I think it is dangerous to draw litmus tests of identity, to fall into factions that have pieces — true pieces — but not the whole picture.

In Anita Hofschneider’s recent piece — “Mauna Kea Ignited A New Wave Of Hawaiian Pride. Where Does It Go From Here?” — I was happy to see Jon Osorio take a pragmatic view of political sovereignty and ask the question of whether total separation from America was possible or desirable.

The Maori, for example, do not want to see England become a republic because their treaty is with the crown.  Without the crown, no valid treaty. It serves them to keep the commonwealth together.

Everyone with any interest in Hawaiian sovereignty has been asking this question: what form? Can you have self-determination within U.S. laws and norms or must there be a total break? Does complete sovereignty mean creation ex nihilo (out of nothing), creation from scratch?

As with Brexit, the volcanic fog of issues pours into the air.  Hawaiian leaders have put their bodies on the mountain — maybe a summit of thought must now take place. After 30 years, people are tired. Arguments sap energy, past trauma enters and civil discourse descends into “Game of Thrones” rivalry. This work is as hard as trying to pull Hawaii from the sea — probably harder because the sea doesn’t have an ego.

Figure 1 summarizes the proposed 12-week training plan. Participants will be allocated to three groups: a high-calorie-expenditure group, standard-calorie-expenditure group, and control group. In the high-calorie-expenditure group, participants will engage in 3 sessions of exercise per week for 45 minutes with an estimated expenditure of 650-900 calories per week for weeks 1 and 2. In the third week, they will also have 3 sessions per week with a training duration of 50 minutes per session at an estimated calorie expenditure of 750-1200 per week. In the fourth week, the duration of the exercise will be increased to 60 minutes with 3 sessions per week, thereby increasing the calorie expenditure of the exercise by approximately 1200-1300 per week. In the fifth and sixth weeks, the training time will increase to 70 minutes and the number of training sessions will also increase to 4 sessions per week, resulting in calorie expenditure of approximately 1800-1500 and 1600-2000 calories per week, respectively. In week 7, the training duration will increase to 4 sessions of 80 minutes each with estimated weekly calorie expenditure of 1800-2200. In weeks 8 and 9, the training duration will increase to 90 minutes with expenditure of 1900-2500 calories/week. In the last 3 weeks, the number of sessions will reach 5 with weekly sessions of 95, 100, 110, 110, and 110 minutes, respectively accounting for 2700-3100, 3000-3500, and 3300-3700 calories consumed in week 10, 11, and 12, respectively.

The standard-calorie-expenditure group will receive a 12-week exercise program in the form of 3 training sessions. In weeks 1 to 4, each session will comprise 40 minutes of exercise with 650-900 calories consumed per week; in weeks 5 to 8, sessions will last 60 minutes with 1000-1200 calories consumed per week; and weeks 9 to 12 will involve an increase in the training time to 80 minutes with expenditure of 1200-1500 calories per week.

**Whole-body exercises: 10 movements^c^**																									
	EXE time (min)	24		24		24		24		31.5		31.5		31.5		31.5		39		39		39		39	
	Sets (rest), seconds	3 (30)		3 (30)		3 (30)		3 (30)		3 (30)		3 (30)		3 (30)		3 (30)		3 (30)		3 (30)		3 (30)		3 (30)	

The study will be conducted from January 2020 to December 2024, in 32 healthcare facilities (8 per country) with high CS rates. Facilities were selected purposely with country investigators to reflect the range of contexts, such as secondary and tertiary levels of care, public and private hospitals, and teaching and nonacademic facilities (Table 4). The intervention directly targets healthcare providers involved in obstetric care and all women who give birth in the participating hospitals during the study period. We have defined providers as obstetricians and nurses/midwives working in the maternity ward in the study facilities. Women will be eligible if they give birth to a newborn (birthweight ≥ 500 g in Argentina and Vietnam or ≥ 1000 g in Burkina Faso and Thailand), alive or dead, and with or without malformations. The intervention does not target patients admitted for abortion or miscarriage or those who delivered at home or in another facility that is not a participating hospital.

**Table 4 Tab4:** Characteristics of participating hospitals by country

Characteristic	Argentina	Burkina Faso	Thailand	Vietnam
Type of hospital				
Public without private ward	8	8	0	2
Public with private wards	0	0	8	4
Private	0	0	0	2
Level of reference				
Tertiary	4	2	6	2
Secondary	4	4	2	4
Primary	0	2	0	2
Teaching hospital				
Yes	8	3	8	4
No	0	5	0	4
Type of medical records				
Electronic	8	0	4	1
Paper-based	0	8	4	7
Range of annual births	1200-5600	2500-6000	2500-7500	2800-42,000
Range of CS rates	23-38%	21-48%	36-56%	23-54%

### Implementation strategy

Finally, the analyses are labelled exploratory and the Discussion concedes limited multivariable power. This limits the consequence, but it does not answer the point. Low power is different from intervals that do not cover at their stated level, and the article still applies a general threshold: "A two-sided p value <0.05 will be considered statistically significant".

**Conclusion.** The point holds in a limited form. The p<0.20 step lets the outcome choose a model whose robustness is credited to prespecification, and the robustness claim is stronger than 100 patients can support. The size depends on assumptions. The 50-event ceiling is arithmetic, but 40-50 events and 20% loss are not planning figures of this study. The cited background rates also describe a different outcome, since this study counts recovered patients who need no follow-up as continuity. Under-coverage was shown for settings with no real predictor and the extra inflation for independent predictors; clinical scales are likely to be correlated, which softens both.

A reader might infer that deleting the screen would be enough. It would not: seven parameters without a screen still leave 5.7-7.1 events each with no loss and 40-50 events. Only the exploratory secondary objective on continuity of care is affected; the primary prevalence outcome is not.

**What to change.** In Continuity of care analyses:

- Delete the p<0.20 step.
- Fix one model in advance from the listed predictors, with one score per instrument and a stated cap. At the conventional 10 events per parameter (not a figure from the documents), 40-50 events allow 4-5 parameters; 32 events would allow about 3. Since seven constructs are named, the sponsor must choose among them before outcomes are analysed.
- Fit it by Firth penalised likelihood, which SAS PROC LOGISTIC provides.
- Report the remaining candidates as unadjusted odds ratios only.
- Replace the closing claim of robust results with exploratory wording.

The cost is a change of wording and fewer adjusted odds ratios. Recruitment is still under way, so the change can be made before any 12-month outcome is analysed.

Invite legal scholars, political scientists, ecologists, union leaders and constitutional and tax experts to begin to craft a constitution with as much skill and ike (knowledge) as the finest canoe builders. Invite outside dialogue partners. To make a diverse ecology of thought and for sheer fun, invite some enemies or distant friends like all the former governors.

(“No scared. Give ’um,” we say in Kalihi.)

They may actually be more friend than foe and you can learn from both. Your critics can help you field-test your ability to go back. They can be the rough rogue waves upon which to beta test your canoe.

I have not given up on the nobler side of America.  We might all be zombie capitalists, but I persist in my hope. What would you replace democracy with?

Everyone with any interest in Hawaiian sovereignty has been asking this question: what form?

Of course the great  work that has been done to reconstitute Hawaiian identity through language restoration, cultural renaissance, voyaging and many other domains must be celebrated. But it needs to be protected from the elements. The restoration of material culture, art and ritual needs to be matched with the same force and energy in the realm of constitutional leadership.

The Maori have gathered their best indigenous lawyers and philosophers to envision a constitutional reformation based upon a treaty they already have.

Hawaiians, you are not alone. Frederick Douglass would stand with you and Martin Luther King and Jimmy Carter and Barrack Obama, the United Nations and even Jesus and his true disciples.

Kapu aloha is your tikanga and kawa. You can celebrate cultural identity without identity politics.

Who knows, one day I’ll be able to email Maori friends and say, “Heh, Happy Treaty of Mauna Kea Day!”